As the government looks to push apprenticeships as a great way to kick-start your career, they also announced the creation of the ‘Apprenticeship Levy’ to help pay for it all. With the promise of 3 million apprenticeship starts by 2020, the levy will see employers asked to contribute to the cost of funding them. However, a recent release by the government has revealed that there will be delays in implementing the levy – so what does this mean for apprentices?
As it stands, the levy will see the government taking 0.5% of the pay bill of any company with a bill of higher than £3 million. Those with a lower pay bill will have any takings offset by a £15,000 allowance. The money itself will be ring-fenced so that it can only be spent on training apprentices, with all levy-paying employers set to receive a 10% top up on their monthly levy contributions. So far it all seems fairly straight-forward, although there is set to be more information released this month (June, 2016). This extra info is to be followed in October by “full, draft funding and eligibility rules” and the “final detailed funding and eligibility rules” including guidance on how to “calculate and pay” the levy set to be released in December.
Although details of the levy are moving forward, there is some concern among employers about how quickly it will come into force, with reports saying the levy will not be fully operational until 2020, despite being introduced from April 2017. Staggering the introduction of the levy will certainly help employers come to terms with the system, although there are fears that even this three-year launch may prove to be too ambitious.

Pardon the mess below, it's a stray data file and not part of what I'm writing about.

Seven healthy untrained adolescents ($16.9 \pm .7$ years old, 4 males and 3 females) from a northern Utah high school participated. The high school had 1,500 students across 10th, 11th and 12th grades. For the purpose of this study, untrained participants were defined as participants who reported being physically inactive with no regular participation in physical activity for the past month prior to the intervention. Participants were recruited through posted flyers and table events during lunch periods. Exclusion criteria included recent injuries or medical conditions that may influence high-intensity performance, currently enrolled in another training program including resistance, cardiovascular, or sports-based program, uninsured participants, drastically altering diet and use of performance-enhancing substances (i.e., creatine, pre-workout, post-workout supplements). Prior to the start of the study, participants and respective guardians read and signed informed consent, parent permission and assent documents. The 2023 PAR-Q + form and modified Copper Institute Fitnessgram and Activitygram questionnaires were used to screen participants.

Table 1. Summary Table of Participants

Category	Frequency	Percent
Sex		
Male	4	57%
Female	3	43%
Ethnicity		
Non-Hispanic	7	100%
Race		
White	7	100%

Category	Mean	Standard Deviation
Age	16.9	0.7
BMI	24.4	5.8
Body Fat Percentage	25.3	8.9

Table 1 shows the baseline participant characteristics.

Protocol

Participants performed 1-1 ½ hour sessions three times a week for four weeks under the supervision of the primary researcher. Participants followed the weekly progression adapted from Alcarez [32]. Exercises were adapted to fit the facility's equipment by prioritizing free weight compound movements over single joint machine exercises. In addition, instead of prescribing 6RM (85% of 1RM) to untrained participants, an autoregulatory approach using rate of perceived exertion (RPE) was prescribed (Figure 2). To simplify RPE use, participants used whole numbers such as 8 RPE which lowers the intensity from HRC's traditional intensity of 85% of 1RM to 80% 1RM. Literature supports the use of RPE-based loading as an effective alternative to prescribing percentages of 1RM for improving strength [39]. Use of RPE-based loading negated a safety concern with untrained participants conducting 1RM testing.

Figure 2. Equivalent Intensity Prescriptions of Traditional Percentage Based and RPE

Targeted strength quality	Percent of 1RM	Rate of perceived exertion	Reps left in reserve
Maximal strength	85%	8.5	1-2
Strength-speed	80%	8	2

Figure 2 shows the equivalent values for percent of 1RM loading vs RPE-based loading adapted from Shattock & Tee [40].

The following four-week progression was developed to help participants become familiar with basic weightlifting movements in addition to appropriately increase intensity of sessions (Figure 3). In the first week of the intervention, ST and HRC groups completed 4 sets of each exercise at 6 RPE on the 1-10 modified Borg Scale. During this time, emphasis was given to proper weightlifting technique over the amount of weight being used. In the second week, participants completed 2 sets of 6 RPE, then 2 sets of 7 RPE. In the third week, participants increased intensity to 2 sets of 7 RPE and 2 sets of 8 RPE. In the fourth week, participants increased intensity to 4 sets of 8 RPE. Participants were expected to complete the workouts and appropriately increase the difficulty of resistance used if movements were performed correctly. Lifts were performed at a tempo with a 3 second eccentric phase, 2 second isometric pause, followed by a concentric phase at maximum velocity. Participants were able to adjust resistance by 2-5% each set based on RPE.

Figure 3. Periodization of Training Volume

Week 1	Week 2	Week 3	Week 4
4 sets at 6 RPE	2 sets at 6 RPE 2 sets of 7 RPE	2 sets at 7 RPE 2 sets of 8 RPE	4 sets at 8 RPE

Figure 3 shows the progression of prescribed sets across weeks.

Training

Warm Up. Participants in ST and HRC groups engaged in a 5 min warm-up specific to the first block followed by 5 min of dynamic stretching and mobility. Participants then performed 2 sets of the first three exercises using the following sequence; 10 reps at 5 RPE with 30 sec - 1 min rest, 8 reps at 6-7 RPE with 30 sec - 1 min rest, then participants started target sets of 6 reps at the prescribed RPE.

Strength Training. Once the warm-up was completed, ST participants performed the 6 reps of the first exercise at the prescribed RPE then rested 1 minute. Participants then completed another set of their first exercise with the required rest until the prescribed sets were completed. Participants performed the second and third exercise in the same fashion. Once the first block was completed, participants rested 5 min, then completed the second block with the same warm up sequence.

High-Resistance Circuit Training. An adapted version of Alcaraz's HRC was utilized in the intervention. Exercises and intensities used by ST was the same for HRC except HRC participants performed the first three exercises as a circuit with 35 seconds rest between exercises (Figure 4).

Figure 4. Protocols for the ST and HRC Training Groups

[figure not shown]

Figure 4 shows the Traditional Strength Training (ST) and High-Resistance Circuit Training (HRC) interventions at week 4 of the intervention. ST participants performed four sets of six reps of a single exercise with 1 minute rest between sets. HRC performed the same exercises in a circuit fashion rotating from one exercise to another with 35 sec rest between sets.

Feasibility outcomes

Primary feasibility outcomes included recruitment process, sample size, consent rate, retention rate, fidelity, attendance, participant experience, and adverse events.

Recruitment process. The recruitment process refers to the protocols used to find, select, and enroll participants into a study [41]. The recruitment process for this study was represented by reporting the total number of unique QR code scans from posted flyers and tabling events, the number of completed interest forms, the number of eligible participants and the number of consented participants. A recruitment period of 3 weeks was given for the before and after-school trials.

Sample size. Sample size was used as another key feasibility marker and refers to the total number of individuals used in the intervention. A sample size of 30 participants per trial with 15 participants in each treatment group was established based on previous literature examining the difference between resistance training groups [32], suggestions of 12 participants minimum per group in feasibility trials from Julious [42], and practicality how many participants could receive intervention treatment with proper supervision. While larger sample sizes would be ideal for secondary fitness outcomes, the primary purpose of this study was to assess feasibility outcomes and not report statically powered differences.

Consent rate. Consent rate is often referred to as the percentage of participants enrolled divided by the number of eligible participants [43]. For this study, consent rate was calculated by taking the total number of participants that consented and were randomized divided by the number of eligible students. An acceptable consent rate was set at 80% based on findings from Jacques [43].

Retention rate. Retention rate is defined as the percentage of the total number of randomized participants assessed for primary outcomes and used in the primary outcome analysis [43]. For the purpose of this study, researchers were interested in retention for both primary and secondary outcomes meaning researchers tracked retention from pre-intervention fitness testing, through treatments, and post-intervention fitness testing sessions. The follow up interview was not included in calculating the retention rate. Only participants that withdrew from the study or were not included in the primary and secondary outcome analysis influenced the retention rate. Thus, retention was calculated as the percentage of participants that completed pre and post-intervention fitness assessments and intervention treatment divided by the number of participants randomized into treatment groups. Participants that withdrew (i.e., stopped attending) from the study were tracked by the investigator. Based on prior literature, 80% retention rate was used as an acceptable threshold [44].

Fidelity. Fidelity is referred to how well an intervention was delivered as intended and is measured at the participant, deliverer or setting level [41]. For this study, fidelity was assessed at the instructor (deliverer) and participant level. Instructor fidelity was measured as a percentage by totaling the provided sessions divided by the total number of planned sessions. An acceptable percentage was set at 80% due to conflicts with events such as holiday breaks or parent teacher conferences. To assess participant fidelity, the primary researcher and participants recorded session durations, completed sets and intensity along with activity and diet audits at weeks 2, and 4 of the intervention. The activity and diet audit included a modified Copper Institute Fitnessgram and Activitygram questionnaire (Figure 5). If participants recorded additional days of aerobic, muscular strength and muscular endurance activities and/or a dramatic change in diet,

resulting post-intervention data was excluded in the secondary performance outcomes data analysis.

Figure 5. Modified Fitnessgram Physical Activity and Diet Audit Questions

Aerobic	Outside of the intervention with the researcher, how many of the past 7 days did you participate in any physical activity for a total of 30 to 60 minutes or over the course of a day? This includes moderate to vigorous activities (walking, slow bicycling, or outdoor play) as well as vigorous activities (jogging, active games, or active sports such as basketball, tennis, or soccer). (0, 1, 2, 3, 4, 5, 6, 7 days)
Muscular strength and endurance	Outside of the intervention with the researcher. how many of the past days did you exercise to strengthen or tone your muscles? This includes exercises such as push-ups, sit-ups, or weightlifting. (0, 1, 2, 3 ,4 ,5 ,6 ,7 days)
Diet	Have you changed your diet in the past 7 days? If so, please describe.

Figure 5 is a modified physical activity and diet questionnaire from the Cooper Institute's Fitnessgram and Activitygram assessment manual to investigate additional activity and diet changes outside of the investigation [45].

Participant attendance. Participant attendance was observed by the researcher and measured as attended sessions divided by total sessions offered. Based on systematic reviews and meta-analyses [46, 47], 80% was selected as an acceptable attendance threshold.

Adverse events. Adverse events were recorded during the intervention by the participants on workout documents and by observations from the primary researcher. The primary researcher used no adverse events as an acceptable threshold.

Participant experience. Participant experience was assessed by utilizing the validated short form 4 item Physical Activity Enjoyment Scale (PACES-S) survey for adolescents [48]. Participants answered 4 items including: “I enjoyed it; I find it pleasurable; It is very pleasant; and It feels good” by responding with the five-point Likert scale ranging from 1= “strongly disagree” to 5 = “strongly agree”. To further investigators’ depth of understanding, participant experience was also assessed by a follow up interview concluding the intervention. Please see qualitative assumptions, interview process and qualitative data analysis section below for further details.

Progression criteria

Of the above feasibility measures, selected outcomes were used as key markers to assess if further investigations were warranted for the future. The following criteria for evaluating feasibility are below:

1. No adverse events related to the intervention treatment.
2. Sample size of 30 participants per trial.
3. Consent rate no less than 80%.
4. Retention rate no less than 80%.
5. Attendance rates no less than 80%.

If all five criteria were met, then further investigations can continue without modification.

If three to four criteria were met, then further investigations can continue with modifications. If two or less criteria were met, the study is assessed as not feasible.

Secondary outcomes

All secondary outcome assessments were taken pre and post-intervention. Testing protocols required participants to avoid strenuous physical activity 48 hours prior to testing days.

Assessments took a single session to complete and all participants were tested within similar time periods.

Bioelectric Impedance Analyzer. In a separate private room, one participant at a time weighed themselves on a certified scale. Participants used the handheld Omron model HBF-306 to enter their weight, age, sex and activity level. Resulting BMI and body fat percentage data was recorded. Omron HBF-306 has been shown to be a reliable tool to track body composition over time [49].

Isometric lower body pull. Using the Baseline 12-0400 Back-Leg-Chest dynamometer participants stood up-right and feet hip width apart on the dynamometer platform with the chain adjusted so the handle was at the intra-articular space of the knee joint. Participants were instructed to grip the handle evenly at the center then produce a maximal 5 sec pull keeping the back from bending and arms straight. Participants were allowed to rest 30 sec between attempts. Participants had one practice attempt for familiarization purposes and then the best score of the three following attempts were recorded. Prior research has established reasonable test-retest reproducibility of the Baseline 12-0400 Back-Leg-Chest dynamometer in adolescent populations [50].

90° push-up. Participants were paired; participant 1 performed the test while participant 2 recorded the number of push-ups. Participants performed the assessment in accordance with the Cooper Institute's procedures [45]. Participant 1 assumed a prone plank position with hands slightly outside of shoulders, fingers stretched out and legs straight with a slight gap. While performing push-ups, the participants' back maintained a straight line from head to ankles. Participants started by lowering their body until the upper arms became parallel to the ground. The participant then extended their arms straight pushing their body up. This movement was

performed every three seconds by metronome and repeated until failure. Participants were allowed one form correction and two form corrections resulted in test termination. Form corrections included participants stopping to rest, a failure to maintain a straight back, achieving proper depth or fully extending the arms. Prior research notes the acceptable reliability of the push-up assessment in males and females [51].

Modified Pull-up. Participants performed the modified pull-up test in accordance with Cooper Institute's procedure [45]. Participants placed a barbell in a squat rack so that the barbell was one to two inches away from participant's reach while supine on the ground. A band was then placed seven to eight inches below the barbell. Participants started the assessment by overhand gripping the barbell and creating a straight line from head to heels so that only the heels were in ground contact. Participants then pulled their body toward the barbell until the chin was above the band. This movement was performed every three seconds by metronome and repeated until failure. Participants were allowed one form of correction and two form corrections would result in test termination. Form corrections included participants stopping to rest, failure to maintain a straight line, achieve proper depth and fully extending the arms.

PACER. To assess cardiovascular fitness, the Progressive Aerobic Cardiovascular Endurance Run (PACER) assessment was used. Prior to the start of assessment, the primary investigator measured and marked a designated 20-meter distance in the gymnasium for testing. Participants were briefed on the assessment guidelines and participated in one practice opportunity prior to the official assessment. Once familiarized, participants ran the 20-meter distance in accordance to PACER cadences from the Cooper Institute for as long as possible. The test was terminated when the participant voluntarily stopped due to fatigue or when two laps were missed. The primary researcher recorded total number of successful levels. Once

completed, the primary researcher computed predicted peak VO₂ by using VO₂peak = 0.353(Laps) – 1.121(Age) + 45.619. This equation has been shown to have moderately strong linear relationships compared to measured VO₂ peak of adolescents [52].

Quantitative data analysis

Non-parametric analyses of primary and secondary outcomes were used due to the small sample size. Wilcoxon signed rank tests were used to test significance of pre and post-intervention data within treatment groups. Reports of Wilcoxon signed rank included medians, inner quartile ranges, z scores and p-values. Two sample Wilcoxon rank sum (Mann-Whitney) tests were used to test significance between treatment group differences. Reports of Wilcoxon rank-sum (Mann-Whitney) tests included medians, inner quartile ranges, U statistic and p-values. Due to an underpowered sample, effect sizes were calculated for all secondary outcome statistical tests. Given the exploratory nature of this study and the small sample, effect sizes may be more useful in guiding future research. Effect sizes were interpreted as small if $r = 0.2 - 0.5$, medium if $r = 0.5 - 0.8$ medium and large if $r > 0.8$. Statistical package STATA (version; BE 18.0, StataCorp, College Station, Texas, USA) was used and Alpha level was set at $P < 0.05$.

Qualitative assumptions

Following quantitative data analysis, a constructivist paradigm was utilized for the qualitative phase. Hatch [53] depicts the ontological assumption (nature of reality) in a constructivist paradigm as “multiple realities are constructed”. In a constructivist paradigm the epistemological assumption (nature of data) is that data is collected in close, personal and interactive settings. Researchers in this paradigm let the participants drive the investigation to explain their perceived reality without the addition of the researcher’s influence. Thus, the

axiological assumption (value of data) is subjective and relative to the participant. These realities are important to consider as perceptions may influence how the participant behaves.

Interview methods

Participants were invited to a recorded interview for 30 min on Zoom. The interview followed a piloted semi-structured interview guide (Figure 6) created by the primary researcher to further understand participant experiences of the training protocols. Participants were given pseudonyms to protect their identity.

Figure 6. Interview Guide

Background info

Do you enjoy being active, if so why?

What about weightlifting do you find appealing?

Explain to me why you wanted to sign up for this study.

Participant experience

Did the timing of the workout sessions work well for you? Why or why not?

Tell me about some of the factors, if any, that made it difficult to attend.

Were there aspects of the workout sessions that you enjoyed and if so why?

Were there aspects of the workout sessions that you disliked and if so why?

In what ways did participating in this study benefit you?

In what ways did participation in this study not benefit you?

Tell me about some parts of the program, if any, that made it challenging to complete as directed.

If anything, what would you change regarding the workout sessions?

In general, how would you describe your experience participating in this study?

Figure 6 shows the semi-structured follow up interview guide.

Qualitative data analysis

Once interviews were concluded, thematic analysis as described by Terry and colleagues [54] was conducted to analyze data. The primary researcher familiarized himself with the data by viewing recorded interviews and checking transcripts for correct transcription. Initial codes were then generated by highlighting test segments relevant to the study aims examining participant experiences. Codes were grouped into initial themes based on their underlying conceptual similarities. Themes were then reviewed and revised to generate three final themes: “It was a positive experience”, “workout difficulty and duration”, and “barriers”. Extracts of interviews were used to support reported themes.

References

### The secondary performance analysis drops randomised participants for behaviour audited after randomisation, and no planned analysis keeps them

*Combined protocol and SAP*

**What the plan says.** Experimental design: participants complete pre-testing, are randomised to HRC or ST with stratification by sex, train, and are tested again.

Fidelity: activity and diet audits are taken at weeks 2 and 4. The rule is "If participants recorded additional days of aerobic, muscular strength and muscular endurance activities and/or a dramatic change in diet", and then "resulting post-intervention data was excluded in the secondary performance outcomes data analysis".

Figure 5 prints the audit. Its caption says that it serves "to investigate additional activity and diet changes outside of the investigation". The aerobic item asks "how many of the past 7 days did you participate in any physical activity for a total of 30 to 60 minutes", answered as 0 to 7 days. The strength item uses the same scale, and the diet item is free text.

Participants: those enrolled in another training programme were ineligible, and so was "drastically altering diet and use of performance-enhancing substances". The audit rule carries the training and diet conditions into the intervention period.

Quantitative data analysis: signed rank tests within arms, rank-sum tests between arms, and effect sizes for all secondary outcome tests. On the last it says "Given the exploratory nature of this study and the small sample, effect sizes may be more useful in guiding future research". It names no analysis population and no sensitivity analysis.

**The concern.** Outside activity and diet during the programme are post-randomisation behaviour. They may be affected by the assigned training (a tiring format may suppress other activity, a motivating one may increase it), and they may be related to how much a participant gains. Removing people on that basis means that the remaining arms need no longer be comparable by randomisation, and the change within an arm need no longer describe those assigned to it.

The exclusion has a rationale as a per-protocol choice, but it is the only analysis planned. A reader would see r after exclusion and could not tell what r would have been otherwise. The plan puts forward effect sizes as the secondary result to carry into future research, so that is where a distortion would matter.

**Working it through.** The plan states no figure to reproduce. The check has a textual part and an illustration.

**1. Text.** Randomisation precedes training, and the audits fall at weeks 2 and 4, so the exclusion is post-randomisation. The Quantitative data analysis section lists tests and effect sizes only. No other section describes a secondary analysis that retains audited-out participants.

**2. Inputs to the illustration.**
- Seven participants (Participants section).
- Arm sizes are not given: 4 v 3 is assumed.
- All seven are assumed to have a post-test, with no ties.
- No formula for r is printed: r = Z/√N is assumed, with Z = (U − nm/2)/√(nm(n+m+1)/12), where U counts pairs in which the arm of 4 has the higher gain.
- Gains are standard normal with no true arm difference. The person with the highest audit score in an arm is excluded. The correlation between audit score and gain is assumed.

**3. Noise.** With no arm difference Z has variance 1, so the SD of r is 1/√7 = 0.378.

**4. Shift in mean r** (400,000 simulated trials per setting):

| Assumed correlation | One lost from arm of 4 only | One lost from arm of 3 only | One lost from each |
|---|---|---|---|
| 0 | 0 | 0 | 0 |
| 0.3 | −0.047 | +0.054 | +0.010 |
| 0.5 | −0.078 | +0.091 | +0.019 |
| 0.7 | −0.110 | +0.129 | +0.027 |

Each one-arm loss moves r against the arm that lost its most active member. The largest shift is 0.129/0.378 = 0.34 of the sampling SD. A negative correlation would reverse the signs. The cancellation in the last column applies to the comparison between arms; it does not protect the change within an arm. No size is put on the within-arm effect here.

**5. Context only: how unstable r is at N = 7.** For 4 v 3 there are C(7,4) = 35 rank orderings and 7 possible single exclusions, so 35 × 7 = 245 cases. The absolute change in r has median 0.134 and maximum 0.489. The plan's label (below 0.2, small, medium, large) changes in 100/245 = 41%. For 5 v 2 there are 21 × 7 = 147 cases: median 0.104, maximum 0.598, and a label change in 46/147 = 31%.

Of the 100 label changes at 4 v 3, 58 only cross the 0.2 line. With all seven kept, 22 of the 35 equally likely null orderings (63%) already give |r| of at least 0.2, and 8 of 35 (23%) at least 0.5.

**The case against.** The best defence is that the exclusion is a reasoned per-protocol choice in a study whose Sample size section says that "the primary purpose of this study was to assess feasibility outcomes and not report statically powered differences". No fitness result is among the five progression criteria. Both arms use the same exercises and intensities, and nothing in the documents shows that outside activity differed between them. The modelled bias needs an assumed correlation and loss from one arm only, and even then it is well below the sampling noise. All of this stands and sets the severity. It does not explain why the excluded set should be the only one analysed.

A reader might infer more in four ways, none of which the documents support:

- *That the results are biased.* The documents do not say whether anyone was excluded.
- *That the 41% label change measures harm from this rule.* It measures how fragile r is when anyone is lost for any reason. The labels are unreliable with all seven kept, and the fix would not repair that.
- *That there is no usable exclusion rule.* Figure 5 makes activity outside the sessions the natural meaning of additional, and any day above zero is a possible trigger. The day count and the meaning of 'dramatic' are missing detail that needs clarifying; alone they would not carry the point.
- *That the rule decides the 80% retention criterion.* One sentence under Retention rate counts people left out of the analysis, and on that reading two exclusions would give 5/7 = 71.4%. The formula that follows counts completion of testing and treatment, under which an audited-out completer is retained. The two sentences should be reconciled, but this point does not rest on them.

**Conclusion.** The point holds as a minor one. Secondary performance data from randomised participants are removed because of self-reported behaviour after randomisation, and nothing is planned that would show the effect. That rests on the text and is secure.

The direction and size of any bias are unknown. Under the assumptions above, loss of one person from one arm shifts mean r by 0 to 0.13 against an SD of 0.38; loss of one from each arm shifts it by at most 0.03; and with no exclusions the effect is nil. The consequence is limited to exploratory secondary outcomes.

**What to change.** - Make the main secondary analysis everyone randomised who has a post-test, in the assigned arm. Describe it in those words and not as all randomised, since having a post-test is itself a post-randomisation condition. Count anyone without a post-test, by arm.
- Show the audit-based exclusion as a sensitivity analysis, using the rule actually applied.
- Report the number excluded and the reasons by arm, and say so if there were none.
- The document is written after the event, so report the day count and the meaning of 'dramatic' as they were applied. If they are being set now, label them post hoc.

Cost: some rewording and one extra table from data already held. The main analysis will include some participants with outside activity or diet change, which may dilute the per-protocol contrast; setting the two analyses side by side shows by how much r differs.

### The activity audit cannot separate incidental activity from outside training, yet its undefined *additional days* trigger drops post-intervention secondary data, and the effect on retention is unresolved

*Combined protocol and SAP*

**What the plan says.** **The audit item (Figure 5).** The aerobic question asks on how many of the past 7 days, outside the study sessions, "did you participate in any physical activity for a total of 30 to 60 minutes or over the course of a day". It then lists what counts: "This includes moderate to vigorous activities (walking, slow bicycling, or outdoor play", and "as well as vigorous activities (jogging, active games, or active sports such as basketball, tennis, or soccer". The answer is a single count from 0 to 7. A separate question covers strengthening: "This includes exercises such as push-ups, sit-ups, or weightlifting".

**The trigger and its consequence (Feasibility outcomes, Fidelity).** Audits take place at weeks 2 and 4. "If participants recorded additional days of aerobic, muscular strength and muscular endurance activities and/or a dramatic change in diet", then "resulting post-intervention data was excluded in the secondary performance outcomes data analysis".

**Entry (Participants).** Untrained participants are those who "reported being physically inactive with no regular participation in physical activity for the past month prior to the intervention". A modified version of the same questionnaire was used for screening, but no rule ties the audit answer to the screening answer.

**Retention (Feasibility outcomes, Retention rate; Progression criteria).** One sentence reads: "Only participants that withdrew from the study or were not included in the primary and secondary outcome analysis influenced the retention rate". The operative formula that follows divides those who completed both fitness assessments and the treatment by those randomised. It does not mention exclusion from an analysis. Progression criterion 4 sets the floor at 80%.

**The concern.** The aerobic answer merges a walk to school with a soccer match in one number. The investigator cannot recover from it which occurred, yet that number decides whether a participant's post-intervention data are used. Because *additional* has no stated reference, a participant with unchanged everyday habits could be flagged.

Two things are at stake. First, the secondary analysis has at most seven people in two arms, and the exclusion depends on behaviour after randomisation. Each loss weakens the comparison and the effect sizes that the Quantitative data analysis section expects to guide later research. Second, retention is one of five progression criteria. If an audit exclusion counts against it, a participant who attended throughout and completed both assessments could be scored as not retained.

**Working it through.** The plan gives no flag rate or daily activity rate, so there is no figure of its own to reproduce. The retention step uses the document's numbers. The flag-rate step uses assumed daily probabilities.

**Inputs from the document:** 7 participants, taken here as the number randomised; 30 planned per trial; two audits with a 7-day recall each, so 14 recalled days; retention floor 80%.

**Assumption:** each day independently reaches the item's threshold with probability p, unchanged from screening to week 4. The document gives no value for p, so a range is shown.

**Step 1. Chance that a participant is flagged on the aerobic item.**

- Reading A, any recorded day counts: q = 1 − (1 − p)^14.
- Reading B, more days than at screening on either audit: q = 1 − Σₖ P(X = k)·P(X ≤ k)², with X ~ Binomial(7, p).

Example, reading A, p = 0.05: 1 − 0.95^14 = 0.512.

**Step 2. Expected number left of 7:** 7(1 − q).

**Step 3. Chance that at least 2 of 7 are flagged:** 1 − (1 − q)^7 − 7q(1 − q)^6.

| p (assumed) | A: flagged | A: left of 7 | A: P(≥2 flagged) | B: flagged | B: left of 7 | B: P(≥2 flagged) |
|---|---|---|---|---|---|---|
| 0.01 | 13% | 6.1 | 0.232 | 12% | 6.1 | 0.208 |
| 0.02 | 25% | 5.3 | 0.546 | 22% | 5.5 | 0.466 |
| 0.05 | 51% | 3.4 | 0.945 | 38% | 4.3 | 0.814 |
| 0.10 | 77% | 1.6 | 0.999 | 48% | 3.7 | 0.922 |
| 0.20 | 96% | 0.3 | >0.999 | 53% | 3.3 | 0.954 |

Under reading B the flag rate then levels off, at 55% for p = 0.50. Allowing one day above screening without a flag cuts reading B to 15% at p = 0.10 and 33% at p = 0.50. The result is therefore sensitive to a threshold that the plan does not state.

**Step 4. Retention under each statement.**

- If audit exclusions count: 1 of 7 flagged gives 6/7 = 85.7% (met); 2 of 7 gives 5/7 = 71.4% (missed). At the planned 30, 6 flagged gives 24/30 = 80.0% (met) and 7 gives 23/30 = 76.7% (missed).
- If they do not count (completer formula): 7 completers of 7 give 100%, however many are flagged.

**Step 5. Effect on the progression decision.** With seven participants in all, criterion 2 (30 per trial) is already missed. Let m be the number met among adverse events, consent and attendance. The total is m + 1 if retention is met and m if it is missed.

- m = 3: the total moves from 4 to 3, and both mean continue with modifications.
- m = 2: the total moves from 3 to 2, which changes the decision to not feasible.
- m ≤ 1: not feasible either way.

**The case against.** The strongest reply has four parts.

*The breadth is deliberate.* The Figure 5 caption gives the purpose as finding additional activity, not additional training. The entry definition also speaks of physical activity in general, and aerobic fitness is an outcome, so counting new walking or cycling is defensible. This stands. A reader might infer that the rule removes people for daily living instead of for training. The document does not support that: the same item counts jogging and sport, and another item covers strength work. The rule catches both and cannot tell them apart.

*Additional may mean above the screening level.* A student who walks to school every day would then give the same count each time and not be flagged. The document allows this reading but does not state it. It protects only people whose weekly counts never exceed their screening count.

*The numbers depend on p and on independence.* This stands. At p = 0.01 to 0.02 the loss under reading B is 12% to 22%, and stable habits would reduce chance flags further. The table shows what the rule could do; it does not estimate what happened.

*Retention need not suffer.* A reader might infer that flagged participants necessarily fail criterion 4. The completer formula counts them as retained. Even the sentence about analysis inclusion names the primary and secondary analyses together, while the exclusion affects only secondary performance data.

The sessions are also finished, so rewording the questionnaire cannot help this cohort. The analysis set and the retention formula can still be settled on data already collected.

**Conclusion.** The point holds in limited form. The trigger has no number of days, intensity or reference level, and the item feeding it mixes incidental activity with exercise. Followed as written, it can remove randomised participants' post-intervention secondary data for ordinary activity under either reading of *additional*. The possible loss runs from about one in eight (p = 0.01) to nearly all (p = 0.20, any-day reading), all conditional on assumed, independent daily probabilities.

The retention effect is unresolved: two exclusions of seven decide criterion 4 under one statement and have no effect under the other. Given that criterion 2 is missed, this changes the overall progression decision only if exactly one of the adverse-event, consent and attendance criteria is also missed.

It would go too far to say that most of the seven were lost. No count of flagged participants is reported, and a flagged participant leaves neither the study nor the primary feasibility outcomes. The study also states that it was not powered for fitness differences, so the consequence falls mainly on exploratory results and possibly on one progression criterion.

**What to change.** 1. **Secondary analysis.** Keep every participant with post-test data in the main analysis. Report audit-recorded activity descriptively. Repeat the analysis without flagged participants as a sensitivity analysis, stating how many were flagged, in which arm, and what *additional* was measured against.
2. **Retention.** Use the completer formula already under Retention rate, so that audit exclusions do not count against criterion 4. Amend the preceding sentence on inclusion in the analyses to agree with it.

Colleges are still waiting for information on how the levy will be managed, as well as what impact it will have on funding for next year, especially with the changes coming in April – months before the end of the 2016 / 17 academic year.
Fortunately, this should not have a detrimental effect on students who are considering or currently taking apprenticeships, and hopefully the phased introduction of the levy should be something that only employers and training providers themselves need to worry about. That said it will be interesting to see if funding via the levy has any effect on apprenticeship wages?
However, as we await more information as to exactly how the levy will work, it seems that the push to increase the number of apprenticeships in the UK will not happen overnight. Instead we can expect to see some sectors and employers taking up the mantle before others as the government seeks to protect smaller employers from suddenly facing a large bill for the levy and any extra costs associated with setting up apprenticeships.
Either way, it is clear that the levy is a step in the right direction – creating a funding model that should see focussed, quality apprenticeships across a range of sectors. Of course, apprenticeships are already available in a number of areas and you can search for a range of apprenticeship openings in your own area right here on NotGoingtoUni.
Hopefully the levy will help continue the trend of falling youth unemployment as dedicated workplace training becomes a widely recognised route to a great career!